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I have a probability problem, which I need to simulate in a reasonable amount of time. In it's simplified form, I have 30 unfair coins each with a different known probability. I then want to ask things like "what is the probability that exactly 12 will be heads?", also "what is the probability that AT LEAST 5 will be tails?".

I know basic probability theory, so I know I can enumerate all (30 choose x) possibilities, but that's not particularly scalable. The worst case (30 choose 15) has over 150 million combinations. Is there a better way to approach this problem from a computational standpoint?

Any help is greatly appreciated, thanks! :-)

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2 Answers 2

up vote 3 down vote accepted

Suppose the probability for getting head is $p_i$ for $i$th coin.

You can easily (and economically) compute the probabilities of exactly $k$ heads using the recursive relation -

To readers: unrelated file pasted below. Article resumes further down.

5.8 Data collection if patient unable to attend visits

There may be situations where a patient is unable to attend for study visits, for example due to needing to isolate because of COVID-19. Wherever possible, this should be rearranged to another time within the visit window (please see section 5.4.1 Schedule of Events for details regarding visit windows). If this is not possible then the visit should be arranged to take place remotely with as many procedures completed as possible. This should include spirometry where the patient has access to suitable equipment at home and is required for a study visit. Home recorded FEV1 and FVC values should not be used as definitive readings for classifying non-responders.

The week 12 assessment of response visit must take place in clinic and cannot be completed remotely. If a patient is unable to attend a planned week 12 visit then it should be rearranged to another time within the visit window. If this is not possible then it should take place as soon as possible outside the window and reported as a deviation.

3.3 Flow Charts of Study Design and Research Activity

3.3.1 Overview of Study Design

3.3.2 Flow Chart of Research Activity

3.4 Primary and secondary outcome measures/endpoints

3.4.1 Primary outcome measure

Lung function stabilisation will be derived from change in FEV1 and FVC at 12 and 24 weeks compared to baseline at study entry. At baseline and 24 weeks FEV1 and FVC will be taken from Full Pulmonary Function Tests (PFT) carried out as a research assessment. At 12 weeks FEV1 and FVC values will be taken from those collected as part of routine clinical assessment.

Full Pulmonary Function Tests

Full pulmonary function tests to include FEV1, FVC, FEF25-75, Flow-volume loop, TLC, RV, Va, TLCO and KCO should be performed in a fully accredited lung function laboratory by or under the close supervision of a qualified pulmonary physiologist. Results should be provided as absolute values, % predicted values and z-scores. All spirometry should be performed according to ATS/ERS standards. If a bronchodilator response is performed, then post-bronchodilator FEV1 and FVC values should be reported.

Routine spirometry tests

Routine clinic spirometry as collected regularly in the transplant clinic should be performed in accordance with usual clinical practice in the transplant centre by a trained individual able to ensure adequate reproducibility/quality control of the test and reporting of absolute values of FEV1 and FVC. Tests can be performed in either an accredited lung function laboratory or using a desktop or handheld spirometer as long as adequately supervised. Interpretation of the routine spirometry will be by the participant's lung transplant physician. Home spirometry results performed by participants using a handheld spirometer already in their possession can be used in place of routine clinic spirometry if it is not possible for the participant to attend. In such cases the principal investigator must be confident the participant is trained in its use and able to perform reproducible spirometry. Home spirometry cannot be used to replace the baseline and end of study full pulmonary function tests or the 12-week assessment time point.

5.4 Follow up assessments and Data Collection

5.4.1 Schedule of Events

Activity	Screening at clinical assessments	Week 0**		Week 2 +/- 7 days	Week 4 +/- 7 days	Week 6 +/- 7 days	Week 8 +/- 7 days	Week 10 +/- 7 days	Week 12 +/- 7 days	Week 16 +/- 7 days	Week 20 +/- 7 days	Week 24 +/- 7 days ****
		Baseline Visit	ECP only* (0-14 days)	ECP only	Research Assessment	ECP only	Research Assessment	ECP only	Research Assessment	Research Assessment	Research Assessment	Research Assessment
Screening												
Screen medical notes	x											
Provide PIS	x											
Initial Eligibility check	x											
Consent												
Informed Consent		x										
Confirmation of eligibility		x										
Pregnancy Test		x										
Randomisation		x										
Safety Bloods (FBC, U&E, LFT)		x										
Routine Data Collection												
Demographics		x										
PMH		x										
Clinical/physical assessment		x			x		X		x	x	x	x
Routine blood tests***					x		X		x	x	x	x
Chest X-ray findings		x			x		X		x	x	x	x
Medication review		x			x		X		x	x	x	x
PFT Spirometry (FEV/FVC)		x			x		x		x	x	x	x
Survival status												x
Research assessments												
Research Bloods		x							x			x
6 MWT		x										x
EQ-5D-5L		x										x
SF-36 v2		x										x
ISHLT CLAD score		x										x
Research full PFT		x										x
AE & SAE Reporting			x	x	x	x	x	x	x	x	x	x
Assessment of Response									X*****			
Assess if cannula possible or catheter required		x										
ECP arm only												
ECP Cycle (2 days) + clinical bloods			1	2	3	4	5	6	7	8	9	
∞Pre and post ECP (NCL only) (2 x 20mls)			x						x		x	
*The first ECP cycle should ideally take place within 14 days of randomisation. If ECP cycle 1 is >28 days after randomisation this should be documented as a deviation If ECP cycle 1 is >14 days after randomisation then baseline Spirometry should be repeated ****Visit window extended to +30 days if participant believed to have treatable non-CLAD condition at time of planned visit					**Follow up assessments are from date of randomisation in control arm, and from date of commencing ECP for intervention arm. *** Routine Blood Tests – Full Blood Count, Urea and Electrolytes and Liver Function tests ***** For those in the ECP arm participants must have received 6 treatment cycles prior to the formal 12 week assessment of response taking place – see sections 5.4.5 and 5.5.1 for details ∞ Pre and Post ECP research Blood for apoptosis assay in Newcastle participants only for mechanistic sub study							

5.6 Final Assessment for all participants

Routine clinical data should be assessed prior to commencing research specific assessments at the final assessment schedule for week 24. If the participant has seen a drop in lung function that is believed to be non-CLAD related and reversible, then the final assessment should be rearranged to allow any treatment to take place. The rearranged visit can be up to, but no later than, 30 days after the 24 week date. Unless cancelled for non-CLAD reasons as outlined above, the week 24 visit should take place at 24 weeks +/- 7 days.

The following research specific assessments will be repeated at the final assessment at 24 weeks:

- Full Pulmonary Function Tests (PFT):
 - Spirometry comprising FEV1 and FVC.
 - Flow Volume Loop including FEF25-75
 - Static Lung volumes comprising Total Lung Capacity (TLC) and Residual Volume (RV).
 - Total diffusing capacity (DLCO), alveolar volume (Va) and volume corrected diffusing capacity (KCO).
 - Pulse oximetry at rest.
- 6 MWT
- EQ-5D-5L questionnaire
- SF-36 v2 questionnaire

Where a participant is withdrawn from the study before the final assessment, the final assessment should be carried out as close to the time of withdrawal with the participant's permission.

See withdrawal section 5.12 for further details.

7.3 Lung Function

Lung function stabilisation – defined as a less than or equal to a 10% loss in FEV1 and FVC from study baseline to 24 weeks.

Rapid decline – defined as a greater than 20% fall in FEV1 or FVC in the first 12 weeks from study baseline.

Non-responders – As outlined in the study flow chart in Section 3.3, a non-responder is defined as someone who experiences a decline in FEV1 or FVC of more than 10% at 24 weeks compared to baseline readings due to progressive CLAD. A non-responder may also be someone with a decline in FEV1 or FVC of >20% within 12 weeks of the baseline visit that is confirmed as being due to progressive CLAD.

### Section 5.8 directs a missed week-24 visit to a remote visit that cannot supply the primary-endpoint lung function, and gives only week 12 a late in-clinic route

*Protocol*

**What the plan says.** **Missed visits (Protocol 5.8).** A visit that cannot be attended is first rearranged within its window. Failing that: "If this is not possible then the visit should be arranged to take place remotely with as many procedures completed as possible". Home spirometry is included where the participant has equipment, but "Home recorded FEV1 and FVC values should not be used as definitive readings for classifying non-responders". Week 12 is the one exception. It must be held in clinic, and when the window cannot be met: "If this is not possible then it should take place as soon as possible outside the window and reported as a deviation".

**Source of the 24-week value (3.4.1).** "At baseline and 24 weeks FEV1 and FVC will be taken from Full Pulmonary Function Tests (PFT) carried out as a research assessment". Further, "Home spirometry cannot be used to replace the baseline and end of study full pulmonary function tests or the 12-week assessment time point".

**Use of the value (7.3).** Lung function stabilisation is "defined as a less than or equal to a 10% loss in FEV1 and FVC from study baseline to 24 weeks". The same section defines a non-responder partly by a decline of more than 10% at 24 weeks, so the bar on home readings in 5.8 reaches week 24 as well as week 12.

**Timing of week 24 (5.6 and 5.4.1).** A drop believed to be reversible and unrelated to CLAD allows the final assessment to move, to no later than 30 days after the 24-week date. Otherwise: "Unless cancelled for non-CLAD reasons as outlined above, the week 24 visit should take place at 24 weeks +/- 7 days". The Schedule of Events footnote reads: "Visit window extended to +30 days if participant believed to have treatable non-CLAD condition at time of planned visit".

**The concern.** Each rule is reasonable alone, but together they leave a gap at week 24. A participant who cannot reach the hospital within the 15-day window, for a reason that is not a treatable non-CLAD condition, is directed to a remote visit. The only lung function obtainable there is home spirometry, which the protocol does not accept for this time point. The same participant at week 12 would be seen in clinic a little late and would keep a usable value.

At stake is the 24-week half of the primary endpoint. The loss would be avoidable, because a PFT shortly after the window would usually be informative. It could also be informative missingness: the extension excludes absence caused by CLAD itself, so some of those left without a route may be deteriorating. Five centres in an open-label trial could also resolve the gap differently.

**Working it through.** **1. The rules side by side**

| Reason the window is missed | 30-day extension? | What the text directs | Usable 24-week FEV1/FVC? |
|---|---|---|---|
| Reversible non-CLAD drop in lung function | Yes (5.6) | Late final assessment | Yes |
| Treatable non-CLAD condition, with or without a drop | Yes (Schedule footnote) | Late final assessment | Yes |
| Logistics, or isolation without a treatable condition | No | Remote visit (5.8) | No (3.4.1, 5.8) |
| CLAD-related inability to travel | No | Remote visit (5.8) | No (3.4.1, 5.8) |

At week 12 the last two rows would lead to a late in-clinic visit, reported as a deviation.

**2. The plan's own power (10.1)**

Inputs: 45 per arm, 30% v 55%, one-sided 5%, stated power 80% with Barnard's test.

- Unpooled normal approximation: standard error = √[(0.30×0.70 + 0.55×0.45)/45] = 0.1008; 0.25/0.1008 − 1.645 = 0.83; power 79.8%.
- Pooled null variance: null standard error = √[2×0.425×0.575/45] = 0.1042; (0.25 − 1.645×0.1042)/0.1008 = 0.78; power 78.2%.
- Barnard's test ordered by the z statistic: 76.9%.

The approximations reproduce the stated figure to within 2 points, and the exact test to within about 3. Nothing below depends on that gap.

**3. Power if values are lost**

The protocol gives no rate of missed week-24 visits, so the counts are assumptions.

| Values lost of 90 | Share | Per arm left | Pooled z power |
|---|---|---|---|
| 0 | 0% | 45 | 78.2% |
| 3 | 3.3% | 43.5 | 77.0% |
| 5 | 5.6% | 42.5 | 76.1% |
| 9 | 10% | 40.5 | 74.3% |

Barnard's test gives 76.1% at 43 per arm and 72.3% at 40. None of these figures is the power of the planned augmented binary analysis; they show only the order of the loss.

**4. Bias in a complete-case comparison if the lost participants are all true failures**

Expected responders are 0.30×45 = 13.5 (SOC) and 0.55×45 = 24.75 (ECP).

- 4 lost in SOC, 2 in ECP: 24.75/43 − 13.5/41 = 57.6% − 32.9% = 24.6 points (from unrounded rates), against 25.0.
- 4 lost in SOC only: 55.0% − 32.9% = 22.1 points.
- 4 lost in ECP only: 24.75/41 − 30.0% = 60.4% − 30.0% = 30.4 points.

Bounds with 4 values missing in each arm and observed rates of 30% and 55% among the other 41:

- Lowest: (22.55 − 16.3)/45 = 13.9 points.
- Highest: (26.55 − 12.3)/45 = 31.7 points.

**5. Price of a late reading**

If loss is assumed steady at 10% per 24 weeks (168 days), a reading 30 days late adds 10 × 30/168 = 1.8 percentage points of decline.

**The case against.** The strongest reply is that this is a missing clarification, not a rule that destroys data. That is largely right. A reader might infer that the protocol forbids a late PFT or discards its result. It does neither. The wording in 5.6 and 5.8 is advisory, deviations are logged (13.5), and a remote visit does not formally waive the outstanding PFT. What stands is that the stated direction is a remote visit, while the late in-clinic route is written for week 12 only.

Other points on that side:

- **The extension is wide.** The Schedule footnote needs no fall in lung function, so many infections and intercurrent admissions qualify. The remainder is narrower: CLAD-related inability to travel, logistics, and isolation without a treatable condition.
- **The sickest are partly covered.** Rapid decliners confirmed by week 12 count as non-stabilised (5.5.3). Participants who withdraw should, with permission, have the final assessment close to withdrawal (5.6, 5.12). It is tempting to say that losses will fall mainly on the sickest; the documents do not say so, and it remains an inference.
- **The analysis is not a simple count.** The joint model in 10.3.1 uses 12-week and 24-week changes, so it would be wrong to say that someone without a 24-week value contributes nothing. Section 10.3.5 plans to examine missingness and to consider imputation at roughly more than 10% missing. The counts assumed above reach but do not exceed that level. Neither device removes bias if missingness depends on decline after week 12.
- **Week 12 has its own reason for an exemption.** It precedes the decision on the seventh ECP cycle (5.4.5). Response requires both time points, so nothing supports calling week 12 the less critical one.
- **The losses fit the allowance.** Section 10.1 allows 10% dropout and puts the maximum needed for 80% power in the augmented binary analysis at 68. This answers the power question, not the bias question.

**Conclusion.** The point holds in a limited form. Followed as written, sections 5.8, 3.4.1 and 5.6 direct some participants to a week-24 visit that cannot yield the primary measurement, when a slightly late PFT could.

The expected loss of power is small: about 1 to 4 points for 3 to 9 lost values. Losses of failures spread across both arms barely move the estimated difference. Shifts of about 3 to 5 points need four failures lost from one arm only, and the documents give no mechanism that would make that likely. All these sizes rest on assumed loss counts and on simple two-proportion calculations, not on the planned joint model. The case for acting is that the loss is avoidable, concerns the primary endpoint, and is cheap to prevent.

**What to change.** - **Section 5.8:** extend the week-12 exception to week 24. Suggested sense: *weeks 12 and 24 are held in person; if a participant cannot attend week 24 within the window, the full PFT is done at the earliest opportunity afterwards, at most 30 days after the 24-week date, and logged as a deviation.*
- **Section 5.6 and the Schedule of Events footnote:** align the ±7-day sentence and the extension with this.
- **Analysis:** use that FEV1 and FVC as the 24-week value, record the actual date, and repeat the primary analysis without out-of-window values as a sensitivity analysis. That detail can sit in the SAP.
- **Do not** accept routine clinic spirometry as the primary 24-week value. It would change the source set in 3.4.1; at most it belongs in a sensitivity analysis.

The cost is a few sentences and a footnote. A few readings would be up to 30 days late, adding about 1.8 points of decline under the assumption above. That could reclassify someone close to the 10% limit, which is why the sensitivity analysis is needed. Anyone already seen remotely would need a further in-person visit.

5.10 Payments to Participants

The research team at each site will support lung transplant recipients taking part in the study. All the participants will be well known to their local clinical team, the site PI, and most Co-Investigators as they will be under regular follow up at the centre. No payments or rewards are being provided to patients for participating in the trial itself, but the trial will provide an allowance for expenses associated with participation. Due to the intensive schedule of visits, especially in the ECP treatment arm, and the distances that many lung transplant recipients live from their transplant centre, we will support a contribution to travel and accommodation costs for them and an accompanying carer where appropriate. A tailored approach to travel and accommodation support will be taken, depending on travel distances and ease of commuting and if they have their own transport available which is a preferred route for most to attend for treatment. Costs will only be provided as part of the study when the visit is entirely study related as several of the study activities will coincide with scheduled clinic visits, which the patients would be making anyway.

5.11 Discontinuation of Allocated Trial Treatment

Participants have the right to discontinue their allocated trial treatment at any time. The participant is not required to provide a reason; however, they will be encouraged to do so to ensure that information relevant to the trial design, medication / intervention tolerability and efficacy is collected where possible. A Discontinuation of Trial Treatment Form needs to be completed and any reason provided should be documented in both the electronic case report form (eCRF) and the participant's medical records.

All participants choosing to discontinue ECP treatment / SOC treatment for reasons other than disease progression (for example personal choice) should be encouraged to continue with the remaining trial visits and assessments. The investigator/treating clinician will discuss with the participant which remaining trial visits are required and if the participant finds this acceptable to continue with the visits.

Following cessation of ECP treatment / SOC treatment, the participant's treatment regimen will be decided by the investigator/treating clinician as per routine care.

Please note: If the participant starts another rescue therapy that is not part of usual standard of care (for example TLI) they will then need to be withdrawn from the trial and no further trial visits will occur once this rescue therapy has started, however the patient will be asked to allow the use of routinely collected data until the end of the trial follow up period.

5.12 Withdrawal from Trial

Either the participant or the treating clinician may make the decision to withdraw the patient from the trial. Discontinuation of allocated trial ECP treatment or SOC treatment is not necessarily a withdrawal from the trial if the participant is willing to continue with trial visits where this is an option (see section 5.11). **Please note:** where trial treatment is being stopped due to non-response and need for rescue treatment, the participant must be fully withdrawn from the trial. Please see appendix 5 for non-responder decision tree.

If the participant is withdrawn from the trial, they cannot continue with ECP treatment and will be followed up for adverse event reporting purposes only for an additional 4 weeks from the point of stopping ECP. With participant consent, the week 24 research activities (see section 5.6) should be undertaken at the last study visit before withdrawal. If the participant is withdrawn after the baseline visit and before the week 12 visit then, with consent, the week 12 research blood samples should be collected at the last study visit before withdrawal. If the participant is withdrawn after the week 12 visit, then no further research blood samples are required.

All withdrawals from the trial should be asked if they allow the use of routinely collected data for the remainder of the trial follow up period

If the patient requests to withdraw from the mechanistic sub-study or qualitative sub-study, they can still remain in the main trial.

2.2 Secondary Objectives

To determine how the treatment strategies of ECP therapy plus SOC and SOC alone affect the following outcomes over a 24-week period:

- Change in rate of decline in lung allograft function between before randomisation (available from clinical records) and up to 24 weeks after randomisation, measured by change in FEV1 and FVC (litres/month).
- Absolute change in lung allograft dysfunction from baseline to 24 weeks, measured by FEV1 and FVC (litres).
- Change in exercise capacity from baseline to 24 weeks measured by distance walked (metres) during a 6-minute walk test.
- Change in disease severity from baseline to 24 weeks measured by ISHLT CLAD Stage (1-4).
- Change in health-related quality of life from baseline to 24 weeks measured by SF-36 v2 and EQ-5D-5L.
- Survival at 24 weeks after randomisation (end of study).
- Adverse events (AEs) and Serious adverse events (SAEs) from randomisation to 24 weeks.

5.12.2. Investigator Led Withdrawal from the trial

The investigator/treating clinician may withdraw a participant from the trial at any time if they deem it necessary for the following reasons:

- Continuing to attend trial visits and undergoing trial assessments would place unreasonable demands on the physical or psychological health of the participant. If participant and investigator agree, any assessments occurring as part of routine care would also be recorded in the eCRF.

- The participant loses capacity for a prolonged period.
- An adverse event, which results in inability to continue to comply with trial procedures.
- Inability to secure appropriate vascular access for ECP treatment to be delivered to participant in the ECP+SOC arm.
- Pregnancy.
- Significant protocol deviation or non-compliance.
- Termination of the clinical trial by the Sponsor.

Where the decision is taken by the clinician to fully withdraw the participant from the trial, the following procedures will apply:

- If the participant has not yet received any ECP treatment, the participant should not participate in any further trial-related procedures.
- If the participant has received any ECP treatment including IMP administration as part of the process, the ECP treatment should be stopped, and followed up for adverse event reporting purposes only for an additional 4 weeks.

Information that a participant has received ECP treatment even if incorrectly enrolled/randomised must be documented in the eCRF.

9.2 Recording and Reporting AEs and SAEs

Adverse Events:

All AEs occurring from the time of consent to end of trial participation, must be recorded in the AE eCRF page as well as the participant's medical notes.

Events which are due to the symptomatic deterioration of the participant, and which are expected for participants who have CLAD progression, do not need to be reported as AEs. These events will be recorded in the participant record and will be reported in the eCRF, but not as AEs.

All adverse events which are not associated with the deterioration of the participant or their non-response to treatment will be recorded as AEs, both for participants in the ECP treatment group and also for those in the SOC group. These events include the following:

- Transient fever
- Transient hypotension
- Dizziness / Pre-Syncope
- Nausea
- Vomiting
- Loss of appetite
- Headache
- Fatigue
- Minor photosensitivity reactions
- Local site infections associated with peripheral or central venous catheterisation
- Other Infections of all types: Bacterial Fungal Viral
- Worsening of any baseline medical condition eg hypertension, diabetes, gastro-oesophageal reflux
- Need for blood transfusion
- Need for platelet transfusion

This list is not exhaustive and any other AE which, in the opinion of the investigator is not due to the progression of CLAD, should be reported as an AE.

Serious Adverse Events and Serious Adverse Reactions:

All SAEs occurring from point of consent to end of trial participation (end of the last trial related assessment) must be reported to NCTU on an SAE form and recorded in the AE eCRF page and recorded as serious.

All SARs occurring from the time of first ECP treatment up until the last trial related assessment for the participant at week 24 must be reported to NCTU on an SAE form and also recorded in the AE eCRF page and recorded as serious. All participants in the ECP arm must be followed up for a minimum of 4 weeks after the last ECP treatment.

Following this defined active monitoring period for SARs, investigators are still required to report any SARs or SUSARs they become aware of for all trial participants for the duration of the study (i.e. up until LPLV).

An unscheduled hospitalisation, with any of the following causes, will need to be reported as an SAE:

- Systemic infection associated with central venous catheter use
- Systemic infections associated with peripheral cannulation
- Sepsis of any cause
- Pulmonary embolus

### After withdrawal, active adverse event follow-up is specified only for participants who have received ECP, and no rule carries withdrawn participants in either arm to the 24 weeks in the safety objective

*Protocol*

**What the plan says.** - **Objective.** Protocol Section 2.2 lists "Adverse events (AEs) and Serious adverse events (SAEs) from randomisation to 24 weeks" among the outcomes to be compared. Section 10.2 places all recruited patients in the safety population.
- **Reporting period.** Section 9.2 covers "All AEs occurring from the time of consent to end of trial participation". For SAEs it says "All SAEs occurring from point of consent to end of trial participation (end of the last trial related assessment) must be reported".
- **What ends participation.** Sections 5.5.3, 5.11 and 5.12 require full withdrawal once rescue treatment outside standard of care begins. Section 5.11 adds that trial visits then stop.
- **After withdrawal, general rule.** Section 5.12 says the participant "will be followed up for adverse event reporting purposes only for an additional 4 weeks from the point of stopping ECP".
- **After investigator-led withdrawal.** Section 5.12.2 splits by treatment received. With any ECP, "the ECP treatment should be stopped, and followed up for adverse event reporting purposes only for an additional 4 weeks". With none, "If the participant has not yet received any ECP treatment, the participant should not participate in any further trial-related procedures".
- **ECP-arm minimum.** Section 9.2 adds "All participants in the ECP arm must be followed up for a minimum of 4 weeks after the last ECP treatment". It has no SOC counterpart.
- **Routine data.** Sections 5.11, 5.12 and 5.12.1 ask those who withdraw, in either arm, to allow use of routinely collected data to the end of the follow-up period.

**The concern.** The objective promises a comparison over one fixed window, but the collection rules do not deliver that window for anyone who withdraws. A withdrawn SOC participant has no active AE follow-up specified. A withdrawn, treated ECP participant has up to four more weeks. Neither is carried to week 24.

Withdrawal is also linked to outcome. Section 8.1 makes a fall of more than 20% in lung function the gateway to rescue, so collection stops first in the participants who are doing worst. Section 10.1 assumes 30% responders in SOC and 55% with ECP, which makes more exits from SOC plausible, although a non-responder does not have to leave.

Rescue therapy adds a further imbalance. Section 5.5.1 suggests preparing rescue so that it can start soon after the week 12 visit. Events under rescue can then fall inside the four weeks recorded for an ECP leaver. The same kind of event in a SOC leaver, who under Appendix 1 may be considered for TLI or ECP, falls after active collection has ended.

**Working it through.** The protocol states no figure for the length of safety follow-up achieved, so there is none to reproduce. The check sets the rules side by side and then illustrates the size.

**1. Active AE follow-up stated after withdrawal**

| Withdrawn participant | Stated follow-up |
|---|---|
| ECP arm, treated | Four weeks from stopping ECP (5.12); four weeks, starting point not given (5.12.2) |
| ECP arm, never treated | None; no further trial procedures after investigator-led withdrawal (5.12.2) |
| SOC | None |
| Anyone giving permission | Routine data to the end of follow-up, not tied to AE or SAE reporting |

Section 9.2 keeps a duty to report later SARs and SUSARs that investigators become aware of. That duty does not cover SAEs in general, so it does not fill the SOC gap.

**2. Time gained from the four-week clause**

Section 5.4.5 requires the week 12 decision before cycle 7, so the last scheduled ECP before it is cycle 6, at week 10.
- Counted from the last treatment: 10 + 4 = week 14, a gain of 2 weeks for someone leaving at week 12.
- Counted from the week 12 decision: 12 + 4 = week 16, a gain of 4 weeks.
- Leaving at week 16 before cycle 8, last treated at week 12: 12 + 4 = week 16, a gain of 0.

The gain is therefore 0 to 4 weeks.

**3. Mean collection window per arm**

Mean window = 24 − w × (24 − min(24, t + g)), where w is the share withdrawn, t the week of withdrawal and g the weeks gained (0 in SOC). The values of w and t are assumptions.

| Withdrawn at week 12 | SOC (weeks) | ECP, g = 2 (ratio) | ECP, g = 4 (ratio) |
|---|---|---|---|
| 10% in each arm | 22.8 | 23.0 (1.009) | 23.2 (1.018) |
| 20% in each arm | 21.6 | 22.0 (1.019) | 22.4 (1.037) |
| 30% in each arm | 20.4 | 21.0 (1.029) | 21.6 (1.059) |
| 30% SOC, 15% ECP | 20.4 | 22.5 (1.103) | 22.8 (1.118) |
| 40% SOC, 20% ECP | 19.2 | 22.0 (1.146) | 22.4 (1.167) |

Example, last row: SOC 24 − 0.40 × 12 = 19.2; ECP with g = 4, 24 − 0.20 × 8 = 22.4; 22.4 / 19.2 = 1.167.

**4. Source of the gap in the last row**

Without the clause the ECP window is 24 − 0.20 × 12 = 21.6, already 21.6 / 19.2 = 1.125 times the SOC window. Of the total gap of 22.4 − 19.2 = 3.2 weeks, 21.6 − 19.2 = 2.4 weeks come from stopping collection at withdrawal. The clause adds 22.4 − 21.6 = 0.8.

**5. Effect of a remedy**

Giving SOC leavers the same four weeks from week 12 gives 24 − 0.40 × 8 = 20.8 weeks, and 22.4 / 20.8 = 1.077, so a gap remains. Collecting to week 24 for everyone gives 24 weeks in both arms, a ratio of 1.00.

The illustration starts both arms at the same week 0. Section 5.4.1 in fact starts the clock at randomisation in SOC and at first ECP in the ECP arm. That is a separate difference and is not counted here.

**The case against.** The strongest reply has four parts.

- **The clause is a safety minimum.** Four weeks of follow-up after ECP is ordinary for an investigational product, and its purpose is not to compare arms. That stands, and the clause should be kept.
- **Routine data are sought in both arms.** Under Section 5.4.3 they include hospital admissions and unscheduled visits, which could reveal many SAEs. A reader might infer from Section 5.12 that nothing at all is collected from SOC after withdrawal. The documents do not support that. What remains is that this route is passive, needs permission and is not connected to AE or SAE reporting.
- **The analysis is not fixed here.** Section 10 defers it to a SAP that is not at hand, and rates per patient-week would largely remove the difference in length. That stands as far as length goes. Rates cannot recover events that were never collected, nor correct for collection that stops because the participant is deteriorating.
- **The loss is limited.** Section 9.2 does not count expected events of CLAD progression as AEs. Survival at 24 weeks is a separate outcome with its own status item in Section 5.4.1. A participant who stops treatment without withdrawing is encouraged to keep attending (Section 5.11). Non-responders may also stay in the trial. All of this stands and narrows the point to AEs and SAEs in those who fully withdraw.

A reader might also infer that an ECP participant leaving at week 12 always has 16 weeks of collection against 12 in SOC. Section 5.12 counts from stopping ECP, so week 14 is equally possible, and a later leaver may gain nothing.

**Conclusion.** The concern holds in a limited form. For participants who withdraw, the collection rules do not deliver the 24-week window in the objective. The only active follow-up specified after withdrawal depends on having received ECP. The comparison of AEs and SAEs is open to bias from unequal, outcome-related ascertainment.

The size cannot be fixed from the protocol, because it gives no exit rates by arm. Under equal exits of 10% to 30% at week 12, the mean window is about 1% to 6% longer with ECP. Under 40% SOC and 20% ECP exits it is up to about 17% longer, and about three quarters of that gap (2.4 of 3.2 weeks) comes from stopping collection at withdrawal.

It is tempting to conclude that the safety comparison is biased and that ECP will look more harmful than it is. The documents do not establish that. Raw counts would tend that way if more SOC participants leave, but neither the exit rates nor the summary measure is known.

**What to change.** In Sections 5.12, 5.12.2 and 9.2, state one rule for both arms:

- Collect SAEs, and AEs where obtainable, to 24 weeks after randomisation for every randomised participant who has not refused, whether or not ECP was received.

$H_{n,k}=p_nH_{n-1,k-1}+(1-p_n)H_{n-1,k}$


Explanation follows.

Let $H_{n,k}$ be the probability of getting exactly $k$ heads using the first $n$ coins. For answering the type of questions you want to solve, all you need is a list of $H_{n,k}$'s.

Note that $H_{n,k}=\sum_{\left[over\ e_i's\in\{0,1\},\sum_i^n e_i=k\right]}\prod_{i=1}^n p_i^{e_i}(1-p_i)^{1-e_i}$

The sum (as you mentioned) contains $n\choose k$ entries.

However note that $H_{n,k}=p_nH_{n-1,k-1}+(1-p_n)H_{n-1,k}$

So you can recursively build up the $H_{n,k}$'s which should be simple since there are only a few of them. (To be precise, for $N$ coins, there are $N(N+3)/2$ many of $H_{n,k}$'s since $n\in \{1,...,N\}$ and $k\in \{0,...,n\}$).

As a base for the recursive relation, you can use the following (obvious) identities.

  • $H_{n,k}=0$ for $k\gt n$
  • $H_{n,0}=\prod_{i=1}^n(1-p_i)$
  • $H_{n,n}=\prod_{i=1}^np_i$
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Dynamic programming (and/or Stackoverflow) is your friend. You can easily calculate the probabilities of all the outcomes of the first coin flip, and you can easily move from the probabilities of all the outcomes of the first n coin flips to the probabilities of all the outcomes of the first n+1 coin flips (it's a linear transformation).

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